The J&K separatist group, the Hurriyat Conference, did not object to this presence and said it had no problem with the presence of Chinese troops in POK as China, unlike India, had not “attacked Kashmir”. The Hurriyat went on to state that the presence of the PLA in POK is under a “mutual agreement between Pakistan and China”. China’s stance in this instance is significantly different to what it had in March 1963 when Pakistan ceded Shaksgam Valley of Ladakh to China under Sino-Pakistan Frontier Agreement. Article 6 of the Agreement mentioned of reopening negotiations on final settlement of Kashmir issue. (Article 6: The two parties have agreed that after the settlement of the Kashmir dispute between Pakistan and India, the sovereign authority concerned will reopen negotiations with the Government of the People’s Republic of China on the boundary as described in Article. Two of the present agreement, so as to sign a formal boundary treaty to replace the present agreement, provided that in the event of the sovereign authority being Pakistan, the provisions of the present agreement and of the aforesaid protocol shall be maintained in the formal boundary treaty to be signed between the People’s Republic of China and the Islamic Republic of Pakistan.)

At the strategic level, it is necessary to clearly identify the enemy – the terrorist groups or the State that is sponsoring terrorism. If the enemy is terrorism…

China has not cared to even erect such a semblance of a façade to its recent actions. This time around, it has insouciantly trammelled upon the sensitivities of India in pursuit of its own interests. The action of strategic consequence now will be how India legitimizes its claim on POK as it perceives it to justify its future actions. Except for moral support to the people of Gilgit-Baltistan, does it have the capacity for more substantial action?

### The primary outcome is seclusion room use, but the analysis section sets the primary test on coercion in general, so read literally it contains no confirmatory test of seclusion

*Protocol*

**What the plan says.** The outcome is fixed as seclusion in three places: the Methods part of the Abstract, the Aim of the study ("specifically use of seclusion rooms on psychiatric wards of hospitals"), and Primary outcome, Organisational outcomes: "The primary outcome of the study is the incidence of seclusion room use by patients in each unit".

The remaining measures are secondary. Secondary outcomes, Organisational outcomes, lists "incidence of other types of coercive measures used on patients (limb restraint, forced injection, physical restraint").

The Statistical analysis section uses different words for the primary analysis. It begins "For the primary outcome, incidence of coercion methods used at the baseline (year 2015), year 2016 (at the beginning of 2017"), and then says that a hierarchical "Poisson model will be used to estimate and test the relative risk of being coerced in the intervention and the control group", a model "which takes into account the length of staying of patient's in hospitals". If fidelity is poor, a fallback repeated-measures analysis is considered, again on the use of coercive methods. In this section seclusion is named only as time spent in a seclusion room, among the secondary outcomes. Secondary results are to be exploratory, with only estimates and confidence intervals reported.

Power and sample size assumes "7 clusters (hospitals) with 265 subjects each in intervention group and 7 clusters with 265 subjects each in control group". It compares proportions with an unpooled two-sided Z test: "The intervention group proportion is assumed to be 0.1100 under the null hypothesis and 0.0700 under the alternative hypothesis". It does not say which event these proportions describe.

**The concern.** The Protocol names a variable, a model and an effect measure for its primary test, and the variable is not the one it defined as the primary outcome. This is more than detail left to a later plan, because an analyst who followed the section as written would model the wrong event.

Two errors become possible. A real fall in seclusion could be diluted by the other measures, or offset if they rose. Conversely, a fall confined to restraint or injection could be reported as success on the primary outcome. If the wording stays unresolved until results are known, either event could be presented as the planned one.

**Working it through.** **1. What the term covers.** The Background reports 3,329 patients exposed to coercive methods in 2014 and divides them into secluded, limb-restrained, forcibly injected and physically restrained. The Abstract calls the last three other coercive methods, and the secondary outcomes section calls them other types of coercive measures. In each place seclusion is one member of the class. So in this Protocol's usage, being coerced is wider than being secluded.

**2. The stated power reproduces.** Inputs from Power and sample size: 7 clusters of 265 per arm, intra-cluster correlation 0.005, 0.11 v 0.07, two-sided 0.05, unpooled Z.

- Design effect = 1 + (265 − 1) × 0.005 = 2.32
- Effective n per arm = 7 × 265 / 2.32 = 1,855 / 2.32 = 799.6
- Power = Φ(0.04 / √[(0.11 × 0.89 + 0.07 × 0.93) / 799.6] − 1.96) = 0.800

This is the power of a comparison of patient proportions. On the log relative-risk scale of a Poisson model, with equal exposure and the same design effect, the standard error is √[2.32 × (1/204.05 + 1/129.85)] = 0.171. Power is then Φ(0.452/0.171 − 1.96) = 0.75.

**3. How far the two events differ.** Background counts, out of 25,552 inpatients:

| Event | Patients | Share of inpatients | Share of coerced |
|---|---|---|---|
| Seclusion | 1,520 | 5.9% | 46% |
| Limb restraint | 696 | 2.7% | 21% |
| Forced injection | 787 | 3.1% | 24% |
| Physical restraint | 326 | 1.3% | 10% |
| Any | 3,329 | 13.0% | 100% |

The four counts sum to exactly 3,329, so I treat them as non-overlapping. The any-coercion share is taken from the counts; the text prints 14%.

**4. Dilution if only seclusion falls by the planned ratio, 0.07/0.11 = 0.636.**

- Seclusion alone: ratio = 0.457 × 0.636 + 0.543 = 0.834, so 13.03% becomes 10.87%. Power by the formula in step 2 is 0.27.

Terrorism in J&K

India has maintained that Pakistan is sponsoring terrorism against India. Eliminating terrorists in encounters on own side of the LoC keeps the Indian Army and the administration in a continuous state of war. Clarity in defining the enemy is essential to waging war. At the strategic level, it is necessary to clearly identify the enemy – the terrorist groups or the State that is sponsoring terrorism. If the enemy is terrorism, then the enemy is not a political movement; but merely a method of waging war by the State that uses the method. If it is terrorist groups with an agenda of Islamic jihad, then the question that needs to be addressed is whether the non-state actors have acquired a stature bigger than the State where they have their bases.

If yes, then the distinction with regard to identifying the enemy becomes clearer. This would make it a tougher war to fight. Defeating a religious movement is much more difficult than eliminating individuals. In many ways, it is not a military operation at all. It was President George W. Bush who referred to the “axis of evil” – Iraq, Iran and North Korea. Incidentally, it is said that North Korea was added just to make it appear that the US action was not a campaign directed against Muslims as a religious community.

Back in 1997-1998, consequent to a spurt in Pakistan Army-supported terrorist infiltration across the LoC (then not fenced) in J&K, the then Director General of Military Operations called together all Officers of the Directorate to seek views on the action to be taken to check these incidents. Incidentally, the author was one of the Directors attending the meeting. There was a unanimous view that to curtail Pakistan Army support to terrorist infiltration attempts, the Pakistan Army must be hurt. Evidently, this was the response of the Army consequent to the Uri action by terrorists on 18 September 2016. 18 years down the line neither the Pakistani Army nor the terrorists seem to have been ‘hurt’ enough to be deterred. The question then arises is, “Was the ceasefire agreement of 2003 a correct decision?”

India’s neighbours are seeking greater contact with China particularly in military-to-military cooperation and acquisition of defence equipment…

The ‘surgical strikes’ conducted by the Indian Army on 28 September 2016 owe their success to the availability of continuous, accurate and precise actionable intelligence of the planning and preparation of launching of terrorists for infiltration across the LoC. The current year, in all likelihood, will see some major terrorist incidents in J&K or even deep in the hinterland. Having gained success in its acquiring dynamic intelligence, India has to activate all available means to monitor all terrorist related activities so as to pre-empt and undertake punitive measures to destroy the group before it is launched for its mission.